Friday, October 23, 2009

Cutting Acrylic, Cutting Plexiglass - Table Routing

Part 3
Using a table router is one of the best methods for cutting acrylic sheet. It’s also a much more versatile method for cutting and generally produces good edge quality. There’s a video on this blog of someone using a table router to trim some acrylic parts. The router bit he’s using has a bearing on it that rides against the part while the excess is trimmed away. This method also works great for cutting when you already have a template of the shape you want to cut. Use double sided tape to secure your template to the acrylic sheet and cut your part. For straight cuts, set up a fence to ensure straight line cutting. Table routers are wonderful for doing edge details such as beveling and bullnosing. Router bits for wood work just fine for plexiglass or acrylic sheet. Cutting is done in the conventional direction, that is, the blade is turning towards the material feed. Just like when cutting acrylic with a saw, use a sharp tool. Don’t use a bit you have been using to cut wood and expect a great edge quality. Larger diameter bits (1/2”) produce better cut quality than smaller diameters. The general rule is to run as high an rpm as possible, however on bits with a diameter over 1” always check what the manufacturer recommends. And never forget to practice good safety.

Thursday, August 20, 2009

Cutting Plexiglass, Cutting Acrylic Sheet - Saw Cutting

Part 2
In Part 1 we gave a light overview of cutting Acrylic or Plexiglass, in this part we are going to take a closer look at cutting Acrylic with a table saw. In general, the better the tooling, equipment and technique... the better the results.
There are a few things we should cover as far as the saw itself. Your saw should be rigid and free of vibrations(vibration = chipping). This also includes the throat plate and fence. The throat plate should have a minimal kerf opening to minimize chipping. The fence, solidly mounted and as parallel as possible to the blade. One of the most common reasons for chipping is the blade and fence not being properly aligned.
Equally as important if not more is your blade. I could write a book on just saw blades, there is so much to them. The most common configuration for cutting Acrylic is a carbide tipped triple chip blade. Acrylic blades are very similar to wood blades. The most obvious difference is the rake angle or hook of the teeth. Wood blades usually have a few degree negative rake angle, while Acrylic blades have a positive rake. The general rule is about a 10 degree hook with a 10 to 15 degree clearance angle. You want to keep your blade kerf to a minimum. If you want really great results, get a blade from a manufacturer that specializes in plastic blades. They use a harder grade of carbide and grind them with a finer grit then a wood or metal blade manufacturer would. The end result is a sharper blade giving better edge quality with less chipping and melting.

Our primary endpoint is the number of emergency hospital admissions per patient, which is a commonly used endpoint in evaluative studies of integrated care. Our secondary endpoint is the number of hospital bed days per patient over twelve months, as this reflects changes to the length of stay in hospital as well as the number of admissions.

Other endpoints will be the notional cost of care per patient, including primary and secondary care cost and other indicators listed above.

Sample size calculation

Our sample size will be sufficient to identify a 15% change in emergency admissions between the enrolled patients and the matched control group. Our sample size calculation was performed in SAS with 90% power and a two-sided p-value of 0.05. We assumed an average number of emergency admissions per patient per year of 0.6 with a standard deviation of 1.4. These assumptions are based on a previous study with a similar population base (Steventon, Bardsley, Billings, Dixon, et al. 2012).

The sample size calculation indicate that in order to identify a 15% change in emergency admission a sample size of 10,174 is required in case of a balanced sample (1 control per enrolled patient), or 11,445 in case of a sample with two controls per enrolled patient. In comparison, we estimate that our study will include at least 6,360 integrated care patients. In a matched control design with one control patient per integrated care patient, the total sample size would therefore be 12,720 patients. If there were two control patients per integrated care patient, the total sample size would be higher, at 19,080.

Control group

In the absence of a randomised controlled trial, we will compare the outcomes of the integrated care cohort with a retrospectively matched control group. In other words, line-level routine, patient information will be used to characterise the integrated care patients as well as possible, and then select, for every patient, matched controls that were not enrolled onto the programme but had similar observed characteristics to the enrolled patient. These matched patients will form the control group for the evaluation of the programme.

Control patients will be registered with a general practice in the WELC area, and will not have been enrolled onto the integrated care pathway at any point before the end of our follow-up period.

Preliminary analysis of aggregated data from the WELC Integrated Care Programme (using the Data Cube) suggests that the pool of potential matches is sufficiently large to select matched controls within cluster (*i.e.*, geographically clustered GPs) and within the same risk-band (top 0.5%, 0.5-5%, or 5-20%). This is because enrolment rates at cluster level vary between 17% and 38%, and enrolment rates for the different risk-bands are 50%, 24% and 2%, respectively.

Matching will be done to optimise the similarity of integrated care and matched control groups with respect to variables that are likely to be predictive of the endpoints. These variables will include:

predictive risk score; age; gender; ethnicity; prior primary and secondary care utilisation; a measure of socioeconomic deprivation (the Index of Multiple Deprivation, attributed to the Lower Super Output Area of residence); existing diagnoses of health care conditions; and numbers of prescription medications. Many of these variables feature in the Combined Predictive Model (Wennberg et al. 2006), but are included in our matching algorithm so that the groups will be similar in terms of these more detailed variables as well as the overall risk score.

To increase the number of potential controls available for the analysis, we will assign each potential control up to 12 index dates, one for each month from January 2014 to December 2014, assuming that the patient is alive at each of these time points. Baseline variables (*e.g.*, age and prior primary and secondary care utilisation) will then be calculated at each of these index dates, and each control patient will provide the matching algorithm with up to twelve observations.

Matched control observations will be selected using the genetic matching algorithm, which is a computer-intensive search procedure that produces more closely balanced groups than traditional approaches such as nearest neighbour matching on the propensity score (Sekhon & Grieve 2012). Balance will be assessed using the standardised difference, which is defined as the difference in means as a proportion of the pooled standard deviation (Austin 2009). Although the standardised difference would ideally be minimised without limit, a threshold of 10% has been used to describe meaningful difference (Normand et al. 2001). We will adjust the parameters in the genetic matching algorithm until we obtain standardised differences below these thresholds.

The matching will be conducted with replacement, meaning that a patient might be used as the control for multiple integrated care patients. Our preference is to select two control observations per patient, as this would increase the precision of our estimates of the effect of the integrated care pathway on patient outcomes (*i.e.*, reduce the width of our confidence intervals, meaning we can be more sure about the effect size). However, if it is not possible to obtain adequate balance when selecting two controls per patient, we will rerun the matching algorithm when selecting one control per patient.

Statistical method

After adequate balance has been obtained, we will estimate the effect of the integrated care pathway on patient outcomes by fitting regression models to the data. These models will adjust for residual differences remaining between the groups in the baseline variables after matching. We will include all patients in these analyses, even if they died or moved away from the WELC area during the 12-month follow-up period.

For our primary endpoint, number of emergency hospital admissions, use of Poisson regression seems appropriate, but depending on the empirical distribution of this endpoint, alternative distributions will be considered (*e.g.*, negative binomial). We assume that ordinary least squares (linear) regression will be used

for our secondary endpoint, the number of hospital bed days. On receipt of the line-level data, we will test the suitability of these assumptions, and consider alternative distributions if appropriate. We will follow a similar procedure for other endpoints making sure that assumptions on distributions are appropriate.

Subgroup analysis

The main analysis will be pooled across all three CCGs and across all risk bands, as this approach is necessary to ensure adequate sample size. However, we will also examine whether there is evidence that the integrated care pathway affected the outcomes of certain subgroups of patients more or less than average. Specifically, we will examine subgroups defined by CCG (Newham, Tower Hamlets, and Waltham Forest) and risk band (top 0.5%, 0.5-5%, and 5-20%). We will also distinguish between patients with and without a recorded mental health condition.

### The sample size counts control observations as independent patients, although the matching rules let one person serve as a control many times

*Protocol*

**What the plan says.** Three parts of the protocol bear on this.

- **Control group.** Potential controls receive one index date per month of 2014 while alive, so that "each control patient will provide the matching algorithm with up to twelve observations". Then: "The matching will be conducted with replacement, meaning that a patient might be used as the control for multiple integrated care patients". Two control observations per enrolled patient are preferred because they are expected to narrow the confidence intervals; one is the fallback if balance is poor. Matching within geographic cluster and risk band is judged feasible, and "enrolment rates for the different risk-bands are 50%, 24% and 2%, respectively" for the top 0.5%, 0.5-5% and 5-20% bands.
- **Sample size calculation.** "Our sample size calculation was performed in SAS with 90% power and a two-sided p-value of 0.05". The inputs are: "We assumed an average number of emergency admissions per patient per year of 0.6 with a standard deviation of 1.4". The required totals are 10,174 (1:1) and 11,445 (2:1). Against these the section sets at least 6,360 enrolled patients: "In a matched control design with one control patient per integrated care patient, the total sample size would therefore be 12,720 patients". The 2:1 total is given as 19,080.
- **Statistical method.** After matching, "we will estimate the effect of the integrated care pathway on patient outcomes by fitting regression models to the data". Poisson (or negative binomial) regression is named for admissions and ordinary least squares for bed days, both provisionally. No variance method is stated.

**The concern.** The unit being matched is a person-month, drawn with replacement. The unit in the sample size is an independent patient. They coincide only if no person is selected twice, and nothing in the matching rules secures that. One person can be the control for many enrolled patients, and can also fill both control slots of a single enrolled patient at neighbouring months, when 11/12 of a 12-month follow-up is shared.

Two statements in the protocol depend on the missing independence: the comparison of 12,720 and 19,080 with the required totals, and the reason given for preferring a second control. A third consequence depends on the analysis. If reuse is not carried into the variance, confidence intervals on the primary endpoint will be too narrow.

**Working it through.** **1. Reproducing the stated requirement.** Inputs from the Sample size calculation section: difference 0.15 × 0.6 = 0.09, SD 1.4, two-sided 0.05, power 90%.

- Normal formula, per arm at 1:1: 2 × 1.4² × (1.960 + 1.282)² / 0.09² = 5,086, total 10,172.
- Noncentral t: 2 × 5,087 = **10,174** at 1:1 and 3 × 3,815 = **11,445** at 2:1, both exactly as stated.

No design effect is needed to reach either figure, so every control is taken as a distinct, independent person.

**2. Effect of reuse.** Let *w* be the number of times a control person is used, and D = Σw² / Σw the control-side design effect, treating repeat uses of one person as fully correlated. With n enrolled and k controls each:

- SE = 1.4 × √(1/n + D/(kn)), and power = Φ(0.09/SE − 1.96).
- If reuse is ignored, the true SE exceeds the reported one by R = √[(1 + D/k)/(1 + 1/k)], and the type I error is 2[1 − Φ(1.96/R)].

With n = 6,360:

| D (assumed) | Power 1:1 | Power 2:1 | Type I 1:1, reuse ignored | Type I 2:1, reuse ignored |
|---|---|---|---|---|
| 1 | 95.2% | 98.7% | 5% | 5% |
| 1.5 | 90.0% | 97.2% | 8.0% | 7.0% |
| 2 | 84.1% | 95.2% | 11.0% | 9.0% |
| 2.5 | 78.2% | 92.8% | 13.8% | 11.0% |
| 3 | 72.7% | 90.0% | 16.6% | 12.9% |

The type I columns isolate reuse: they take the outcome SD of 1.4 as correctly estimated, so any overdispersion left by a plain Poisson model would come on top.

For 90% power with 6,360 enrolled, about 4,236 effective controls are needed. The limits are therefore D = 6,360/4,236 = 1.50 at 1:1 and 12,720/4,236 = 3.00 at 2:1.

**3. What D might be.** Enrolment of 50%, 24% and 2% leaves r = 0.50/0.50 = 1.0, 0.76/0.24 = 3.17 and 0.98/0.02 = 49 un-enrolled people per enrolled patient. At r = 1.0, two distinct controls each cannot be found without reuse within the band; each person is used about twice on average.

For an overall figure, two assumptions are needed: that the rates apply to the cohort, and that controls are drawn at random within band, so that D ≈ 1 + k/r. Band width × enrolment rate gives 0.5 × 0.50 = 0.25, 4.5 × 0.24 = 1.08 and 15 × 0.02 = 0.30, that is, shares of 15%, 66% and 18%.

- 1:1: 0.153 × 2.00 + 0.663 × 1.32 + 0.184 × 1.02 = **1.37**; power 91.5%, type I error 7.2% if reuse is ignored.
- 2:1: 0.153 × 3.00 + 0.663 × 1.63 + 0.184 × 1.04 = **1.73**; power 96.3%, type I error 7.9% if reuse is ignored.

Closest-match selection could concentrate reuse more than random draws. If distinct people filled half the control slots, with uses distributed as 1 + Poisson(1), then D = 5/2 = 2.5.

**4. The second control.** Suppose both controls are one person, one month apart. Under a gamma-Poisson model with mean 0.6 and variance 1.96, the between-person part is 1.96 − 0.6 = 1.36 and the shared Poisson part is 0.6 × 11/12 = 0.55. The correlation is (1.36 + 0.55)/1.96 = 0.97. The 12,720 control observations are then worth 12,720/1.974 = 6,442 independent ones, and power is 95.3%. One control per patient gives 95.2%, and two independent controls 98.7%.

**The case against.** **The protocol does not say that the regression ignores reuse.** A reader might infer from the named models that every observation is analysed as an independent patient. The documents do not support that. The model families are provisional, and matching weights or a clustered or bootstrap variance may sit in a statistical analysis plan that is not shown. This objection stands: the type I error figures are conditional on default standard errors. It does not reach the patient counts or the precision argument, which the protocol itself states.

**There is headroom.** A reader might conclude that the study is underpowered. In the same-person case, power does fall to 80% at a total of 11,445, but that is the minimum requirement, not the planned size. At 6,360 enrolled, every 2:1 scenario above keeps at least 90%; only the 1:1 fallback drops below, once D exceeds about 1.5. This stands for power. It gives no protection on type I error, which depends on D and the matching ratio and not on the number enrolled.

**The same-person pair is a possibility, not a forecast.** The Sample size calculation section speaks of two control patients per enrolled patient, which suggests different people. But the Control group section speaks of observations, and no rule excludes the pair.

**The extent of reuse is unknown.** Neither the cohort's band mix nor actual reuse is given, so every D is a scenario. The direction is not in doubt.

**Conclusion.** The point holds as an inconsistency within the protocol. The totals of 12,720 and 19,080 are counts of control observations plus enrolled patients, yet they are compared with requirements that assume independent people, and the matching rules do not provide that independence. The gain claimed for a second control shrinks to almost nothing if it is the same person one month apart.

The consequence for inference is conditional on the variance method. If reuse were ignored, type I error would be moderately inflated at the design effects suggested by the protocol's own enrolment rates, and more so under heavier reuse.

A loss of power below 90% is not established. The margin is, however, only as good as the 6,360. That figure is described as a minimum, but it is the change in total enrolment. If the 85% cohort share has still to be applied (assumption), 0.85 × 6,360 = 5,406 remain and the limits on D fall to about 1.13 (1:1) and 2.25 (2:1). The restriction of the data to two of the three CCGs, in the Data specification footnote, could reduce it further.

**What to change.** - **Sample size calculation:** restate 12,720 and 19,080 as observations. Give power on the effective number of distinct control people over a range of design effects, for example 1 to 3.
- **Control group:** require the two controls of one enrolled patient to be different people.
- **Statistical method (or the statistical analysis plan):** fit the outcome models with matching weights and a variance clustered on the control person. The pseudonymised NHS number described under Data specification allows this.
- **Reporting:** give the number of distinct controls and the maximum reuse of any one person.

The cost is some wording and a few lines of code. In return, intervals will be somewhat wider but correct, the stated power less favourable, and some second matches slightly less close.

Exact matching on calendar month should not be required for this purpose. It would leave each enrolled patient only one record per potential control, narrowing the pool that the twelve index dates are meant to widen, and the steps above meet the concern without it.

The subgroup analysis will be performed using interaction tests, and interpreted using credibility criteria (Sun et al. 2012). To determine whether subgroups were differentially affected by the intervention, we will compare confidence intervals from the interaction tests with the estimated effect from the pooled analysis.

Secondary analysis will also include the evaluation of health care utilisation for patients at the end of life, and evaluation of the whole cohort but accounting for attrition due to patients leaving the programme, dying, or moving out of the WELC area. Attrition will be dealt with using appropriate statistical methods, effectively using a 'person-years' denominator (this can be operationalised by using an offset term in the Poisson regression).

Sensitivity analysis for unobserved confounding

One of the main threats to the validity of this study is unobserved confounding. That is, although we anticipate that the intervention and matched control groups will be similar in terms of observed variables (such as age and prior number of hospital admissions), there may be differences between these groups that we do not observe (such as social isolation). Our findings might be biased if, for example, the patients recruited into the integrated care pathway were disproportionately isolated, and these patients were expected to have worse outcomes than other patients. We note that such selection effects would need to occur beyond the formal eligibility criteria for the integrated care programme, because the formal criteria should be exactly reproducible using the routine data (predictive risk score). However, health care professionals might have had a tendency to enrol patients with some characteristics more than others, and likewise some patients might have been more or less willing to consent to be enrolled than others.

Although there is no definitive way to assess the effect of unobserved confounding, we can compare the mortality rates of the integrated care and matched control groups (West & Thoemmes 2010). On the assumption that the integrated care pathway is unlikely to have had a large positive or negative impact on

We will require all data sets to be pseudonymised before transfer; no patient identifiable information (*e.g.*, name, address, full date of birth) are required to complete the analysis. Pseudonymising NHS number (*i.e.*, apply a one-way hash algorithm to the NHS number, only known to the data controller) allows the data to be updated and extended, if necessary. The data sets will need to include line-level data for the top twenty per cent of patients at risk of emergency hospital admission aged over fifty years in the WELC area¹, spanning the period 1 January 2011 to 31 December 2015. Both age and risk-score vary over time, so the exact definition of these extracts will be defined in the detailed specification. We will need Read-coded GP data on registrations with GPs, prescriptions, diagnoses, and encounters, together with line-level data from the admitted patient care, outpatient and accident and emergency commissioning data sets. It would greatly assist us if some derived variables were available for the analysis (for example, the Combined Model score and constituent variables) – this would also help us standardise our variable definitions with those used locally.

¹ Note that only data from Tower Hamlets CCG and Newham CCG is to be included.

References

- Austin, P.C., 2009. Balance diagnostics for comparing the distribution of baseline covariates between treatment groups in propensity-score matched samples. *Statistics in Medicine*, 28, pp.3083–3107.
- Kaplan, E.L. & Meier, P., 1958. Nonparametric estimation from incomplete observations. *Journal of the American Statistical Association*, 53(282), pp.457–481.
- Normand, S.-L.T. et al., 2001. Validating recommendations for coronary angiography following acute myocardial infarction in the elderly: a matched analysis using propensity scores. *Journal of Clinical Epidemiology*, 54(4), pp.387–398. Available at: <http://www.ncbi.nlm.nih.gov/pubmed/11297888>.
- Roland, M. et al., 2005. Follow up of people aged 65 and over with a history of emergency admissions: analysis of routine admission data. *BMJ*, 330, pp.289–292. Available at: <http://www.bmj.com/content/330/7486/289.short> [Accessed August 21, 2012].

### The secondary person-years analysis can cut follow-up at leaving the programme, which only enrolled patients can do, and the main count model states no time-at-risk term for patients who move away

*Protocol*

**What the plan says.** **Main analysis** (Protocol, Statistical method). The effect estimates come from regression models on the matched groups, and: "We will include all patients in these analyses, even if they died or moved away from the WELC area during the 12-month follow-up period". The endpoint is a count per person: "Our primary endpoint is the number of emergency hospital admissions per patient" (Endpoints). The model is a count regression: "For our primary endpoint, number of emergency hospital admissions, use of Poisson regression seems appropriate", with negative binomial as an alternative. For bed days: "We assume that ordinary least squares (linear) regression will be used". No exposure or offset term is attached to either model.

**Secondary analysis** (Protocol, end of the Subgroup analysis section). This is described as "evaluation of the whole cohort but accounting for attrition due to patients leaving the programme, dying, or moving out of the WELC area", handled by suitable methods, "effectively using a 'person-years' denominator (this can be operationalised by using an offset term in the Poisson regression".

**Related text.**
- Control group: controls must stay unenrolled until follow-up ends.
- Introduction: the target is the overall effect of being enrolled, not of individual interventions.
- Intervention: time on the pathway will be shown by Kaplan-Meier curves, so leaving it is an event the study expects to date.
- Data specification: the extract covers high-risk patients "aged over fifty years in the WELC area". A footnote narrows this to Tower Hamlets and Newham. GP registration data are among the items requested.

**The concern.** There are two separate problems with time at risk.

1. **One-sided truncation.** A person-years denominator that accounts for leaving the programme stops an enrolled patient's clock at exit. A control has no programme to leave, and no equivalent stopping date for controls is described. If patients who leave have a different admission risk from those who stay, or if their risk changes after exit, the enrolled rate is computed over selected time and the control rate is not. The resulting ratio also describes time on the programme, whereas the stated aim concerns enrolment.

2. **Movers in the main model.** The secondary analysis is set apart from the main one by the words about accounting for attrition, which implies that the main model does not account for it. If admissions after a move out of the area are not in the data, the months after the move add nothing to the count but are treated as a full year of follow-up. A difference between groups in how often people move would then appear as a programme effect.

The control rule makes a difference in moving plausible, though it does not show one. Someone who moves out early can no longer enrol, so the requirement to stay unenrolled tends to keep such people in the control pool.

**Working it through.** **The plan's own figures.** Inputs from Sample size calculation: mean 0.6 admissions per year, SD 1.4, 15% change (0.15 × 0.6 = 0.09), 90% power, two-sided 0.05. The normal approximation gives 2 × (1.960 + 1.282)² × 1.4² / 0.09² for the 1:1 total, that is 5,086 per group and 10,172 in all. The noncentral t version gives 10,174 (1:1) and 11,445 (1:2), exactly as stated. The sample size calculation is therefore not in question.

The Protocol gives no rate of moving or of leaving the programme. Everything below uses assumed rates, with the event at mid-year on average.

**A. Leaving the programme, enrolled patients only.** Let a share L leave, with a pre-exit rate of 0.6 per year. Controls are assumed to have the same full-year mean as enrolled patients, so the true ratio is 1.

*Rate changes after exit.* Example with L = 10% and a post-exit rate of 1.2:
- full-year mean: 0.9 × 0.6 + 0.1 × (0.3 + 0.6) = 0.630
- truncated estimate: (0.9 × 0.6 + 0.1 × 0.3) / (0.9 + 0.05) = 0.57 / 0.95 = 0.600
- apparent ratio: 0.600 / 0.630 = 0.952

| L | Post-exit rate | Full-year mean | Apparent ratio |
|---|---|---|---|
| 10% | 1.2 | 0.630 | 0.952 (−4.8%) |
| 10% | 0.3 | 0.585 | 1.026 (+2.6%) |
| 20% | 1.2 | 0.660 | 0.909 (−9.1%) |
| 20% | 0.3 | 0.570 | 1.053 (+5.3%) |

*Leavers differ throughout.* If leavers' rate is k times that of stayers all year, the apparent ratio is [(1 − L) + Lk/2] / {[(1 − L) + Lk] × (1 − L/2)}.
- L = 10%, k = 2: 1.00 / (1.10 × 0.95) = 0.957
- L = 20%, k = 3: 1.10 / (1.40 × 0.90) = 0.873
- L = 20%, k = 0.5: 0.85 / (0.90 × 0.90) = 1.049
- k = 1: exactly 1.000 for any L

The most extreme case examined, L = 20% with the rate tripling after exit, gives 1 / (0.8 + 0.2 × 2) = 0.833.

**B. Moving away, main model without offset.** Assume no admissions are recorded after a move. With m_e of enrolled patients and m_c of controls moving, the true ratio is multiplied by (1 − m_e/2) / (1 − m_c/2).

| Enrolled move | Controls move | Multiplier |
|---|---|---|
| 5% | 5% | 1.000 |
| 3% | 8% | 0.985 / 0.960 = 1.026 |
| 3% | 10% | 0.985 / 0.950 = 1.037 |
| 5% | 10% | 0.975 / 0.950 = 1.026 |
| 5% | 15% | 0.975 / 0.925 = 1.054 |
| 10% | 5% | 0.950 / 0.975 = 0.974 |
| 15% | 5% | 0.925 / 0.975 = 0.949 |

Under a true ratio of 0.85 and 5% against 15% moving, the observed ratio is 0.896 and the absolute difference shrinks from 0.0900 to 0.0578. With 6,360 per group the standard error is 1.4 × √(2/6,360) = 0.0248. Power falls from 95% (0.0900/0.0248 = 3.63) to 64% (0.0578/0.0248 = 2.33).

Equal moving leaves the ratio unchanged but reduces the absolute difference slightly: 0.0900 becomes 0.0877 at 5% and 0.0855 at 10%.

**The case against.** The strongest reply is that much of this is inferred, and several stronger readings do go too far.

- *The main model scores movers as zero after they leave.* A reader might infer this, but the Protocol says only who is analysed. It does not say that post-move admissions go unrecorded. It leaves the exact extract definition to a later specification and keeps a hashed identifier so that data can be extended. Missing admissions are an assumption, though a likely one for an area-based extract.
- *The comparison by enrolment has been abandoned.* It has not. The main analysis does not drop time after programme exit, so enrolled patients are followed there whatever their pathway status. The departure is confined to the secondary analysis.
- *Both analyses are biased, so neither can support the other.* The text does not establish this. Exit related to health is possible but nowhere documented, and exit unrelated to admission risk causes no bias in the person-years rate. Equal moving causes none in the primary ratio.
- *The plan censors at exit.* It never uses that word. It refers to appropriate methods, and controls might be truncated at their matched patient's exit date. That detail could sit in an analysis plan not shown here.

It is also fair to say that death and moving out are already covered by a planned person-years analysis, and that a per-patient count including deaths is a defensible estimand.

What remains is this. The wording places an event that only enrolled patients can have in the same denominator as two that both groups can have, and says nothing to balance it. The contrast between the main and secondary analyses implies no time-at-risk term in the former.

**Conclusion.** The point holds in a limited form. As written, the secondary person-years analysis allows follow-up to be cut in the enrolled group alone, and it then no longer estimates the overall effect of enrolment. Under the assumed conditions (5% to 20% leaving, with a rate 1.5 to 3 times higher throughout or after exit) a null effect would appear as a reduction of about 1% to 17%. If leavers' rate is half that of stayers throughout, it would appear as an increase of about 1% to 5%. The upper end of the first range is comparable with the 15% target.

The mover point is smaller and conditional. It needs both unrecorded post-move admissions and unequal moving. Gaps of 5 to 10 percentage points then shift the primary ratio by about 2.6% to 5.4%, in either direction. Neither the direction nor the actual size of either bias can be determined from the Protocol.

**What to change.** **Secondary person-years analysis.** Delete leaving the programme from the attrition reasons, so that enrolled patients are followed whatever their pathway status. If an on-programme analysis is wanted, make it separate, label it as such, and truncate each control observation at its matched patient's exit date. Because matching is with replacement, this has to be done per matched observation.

Part 3: Table Routing Acrylic/ Plexiglass

Thursday, August 6, 2009

How to Cut Plexiglass, How to Cut Acrylic

Part 1
Let's just get this out of the way first... What's the difference between Plexiglass and Acrylic? Nothing, it's the same thing, Plexiglass is the common name for Acrylic. Paper or film masking? Depends on your application, I prefer film because most plastic sheet manufacturer's film masking is specially made to work as a cutting lubricant.
We are often asked what is the best method to cut Plexiglass(Acrylic). For us, that's easy. We walk over to one of our state of the art computerized saws that is equipped with a high precision top of the line Acrylic blade. Perfect results. For the normal do it yourselfer the best answer is... it depends on what tools you have available to you and what you are trying to do. On the right is a link, Plastic Fabrication Manuals. On that page are a collection of fabrication manuals from different plastic sheet manufacturers. That's a great place to start. They cover cutting, drilling, bending, polishing and much more. Also on the right are a few videos, we'll try to keep adding more. I hear many people say they have had great results using a Dremel, I have never had that much luck. For a Dremel, your project needs to be small and you need to have a great deal of patience.
The most common tools to achieve the best results are either a table saw or table router. Using a table router generally produces better edge quality. Meaning less work if you plan to polish the edges. Don't get me wrong, a table saw can produce a great cut as well. One of the things to keep in mind is to use a very sharp blade or bit and a nice smooth steady feed. Allow the saw or router to freely cut the Plexiglass, don't try to force the material into the blade. You can tell by the sound. If you force it, you are generating heat and now melting the Acrylic instead of cutting it. Remember, sharp blade and smooth feed.
Part 2: Saw Cutting Acrylic/ Plexiglass
Part 3: Table Routing Arcylic/ Plexiglass